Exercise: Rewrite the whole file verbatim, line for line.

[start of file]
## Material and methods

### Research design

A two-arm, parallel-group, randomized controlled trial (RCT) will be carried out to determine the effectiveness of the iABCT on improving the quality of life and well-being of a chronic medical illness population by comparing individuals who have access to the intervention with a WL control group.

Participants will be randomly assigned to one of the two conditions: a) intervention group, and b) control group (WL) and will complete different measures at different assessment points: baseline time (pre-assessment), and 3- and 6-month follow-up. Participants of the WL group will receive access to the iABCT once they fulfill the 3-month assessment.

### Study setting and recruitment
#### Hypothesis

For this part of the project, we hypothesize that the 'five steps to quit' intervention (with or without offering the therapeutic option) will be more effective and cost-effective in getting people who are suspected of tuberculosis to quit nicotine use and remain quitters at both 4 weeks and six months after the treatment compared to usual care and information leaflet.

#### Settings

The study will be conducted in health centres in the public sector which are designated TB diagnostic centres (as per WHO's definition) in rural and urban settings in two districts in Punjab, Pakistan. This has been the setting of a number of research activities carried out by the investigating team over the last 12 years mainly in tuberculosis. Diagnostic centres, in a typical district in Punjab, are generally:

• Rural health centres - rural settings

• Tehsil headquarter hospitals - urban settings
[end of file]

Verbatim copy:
## Material and methods

### Research design

A two-arm, parallel-group, randomized controlled trial (RCT) will be carried out to determine the effectiveness of the iABCT on improving the quality of life and well-being of a chronic medical illness population by comparing individuals who have access to the intervention with a WL control group.

Participants will be randomly assigned to one of the two conditions: a) intervention group, and b) control group (WL) and will complete different measures at different assessment points: baseline time (pre-assessment), and 3- and 6-month follow-up. Participants of the WL group will receive access to the iABCT once they fulfill the 3-month assessment.

### Study setting and recruitment
#### Hypothesis

For this part of the project, we hypothesize that the 'five steps to quit' intervention (with or without offering the therapeutic option) will be more effective and cost-effective in getting people who are suspected of tuberculosis to quit nicotine use and remain quitters at both 4 weeks and six months after the treatment compared to usual care and information leaflet.

#### Settings

The study will be conducted in health centres in the public sector which are designated TB diagnostic centres (as per WHO's definition) in rural and urban settings in two districts in Punjab, Pakistan. This has been the setting of a number of research activities carried out by the investigating team over the last 12 years mainly in tuberculosis. Diagnostic centres, in a typical district in Punjab, are generally:

• Rural health centres - rural settings

• Tehsil headquarter hospitals - urban settings